• As Cargill begins to ship grain down the Mississippi River in the late 1940s, it explores valuable southern commodities to transport back north.
  • As vice president of Cargo Carriers, Ray King (second from left) decides that rock salt will make cost-efficient backhaul cargo.
  • To ensure a consistent supply, Cargill purchases Belle Isle, a salt mine on the Louisiana bayou. The first barge is loaded in December of 1962.
  • More sites open across the United States (and later, the globe), including this mine in New York, which today processes two million tons of road salt annually.

Barges bring salt business to the North

After the purchase of its first barge, Cargill’s salt business grows rapidly through smart acquisitions and product development.

From seasoning the food on your plate to keeping the roads you drive safe in winter, salt is an important, universal product, used day in and day out. Across North America, Cargill serves as a leading provider of salt in its many forms, bringing more than 1,000 products to market. Cargill’s salt business had a modest start. It began with the search for a material the company could use to fill up empty barges making return trips up the Mississippi River.

Known as backhauling, the practice makes use of barges that transport grain to the southern regions of the United States. In the past, barges returned north empty. Since nearly as much fuel and time were needed to make the return trip, whether the barge was loaded or empty, backhauling helped maximize hauling efficiency and created another revenue opportunity for Cargill. And in the case of salt, it gave rise to a new, highly profitable industry for the company.

In 1955, Ray King, vice president of Cargo Carriers, Cargill’s inland water transportation business, bought Cargill’s first barge-load of Louisiana rock salt for the trip back up the river. Though Cargill had been shipping grain down the Mississippi River since the late 1940s, finding cost-efficient backhaul cargo for the massive barges proved challenging. As it is today, rock salt was valuable to states in the northern United States that relied on salt to deice roads in the winter months. Though it took a year to sell that first load, the barge was the beginning of Cargill’s profitable salt business.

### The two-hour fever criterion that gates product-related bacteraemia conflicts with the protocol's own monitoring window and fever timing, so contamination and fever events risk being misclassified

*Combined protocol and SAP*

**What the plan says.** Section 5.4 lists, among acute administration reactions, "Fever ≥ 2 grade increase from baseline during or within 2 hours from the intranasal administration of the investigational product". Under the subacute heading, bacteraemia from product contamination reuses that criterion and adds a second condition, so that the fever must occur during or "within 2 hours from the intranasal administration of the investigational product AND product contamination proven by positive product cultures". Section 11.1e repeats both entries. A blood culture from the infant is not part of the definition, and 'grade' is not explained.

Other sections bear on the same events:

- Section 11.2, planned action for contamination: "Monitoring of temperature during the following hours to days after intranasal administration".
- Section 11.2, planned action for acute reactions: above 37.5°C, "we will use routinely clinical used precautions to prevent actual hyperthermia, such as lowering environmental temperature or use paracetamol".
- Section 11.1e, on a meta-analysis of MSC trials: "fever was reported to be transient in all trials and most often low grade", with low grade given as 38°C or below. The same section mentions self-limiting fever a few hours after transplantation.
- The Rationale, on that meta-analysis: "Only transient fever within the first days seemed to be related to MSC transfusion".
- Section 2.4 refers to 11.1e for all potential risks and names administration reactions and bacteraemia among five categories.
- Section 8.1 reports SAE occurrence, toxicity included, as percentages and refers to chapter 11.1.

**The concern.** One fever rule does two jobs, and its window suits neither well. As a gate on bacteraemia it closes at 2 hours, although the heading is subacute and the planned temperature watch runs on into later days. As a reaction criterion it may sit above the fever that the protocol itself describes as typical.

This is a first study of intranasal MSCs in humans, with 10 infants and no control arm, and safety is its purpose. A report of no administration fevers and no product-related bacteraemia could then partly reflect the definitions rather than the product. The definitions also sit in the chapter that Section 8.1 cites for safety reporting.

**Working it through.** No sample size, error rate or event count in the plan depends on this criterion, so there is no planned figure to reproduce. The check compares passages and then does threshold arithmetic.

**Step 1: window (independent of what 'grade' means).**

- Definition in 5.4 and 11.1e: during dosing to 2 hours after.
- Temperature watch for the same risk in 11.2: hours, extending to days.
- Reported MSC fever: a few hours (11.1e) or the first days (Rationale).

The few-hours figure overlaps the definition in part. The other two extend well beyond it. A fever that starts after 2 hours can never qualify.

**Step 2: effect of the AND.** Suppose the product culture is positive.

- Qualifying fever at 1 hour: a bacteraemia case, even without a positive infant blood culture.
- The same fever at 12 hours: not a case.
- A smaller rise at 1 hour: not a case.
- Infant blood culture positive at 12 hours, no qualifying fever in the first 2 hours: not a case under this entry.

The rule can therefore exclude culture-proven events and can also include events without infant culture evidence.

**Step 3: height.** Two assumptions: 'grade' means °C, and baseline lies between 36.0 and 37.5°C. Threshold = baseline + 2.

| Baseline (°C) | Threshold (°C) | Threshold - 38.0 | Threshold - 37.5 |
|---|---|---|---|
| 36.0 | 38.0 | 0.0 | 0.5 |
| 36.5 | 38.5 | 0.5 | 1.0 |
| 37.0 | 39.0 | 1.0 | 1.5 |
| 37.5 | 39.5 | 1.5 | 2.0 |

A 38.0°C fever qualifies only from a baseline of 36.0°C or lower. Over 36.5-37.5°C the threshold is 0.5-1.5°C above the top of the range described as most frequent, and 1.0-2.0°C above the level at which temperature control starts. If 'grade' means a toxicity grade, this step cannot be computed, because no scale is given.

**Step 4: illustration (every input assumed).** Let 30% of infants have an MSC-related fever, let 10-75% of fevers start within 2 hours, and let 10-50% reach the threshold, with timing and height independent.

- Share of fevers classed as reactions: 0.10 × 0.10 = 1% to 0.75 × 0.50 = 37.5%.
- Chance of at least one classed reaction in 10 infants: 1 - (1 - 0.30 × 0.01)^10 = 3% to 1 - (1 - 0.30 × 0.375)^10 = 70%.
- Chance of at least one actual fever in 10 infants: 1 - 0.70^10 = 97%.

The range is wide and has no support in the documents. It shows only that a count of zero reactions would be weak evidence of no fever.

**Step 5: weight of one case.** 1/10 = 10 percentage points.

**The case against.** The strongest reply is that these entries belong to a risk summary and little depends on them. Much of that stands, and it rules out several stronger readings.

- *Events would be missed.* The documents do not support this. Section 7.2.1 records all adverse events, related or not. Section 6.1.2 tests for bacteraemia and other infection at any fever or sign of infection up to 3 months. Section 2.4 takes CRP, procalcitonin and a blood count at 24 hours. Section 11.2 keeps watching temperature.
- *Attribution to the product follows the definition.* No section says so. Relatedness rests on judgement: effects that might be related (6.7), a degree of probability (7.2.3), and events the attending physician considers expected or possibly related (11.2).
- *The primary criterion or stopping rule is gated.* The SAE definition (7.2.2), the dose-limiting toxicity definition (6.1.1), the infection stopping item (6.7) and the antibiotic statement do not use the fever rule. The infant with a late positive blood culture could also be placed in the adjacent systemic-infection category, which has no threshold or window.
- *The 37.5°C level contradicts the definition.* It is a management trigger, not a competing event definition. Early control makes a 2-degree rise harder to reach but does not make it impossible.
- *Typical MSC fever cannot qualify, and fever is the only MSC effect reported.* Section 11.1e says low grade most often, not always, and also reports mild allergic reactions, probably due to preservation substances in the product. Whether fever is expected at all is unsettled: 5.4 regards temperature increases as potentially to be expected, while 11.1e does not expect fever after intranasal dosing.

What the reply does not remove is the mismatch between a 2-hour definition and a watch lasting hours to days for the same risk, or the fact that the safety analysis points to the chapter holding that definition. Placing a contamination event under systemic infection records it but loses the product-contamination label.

The backhaul salt business steadily grew, and by 1960, Cargill management was convinced that rock salt fit Cargill’s business model as a large-volume commodity, with low-cost production and marketing. The business embraced the logical, two-way movement of Cargill barges, with grain going down river and salt heading back north.

To continue building the salt business, the company purchased the rights to Belle Isle, a salt mine located in the Louisiana bayou that provided the constant, steady supply Cargill needed. The first barge of salt at Belle Isle was loaded on December 17, 1962.

Over the years, Cargill acquired a number of other salt production facilities, rock salt mines, evaporated salt plants and solar salt operations in cities across the US. Expansion continued, and in 1995, Cargill formed a joint venture to construct a solar salt facility in Venezuela. Two years later, the company’s salt business doubled in size when it acquired the North American assets of Akzo Nobel Salt, Inc. 

Piles of salt
With approximately 14 million tons of salt capacity, Cargill now brings a portfolio of over 1,000 different salt products to market.

Today, Cargill produces, packages and ships salt for use in products such as table salt, animal nutrition supplements, water softener and deicing products. Its extensive portfolio of products includes recognized brands consumers depend on, such as Diamond Crystal® and Champion’s Choice®. As the applications for salt expand and evolve, so do Cargill’s offerings. This continuous innovation ensures that the company meets ever-increasing customer demand.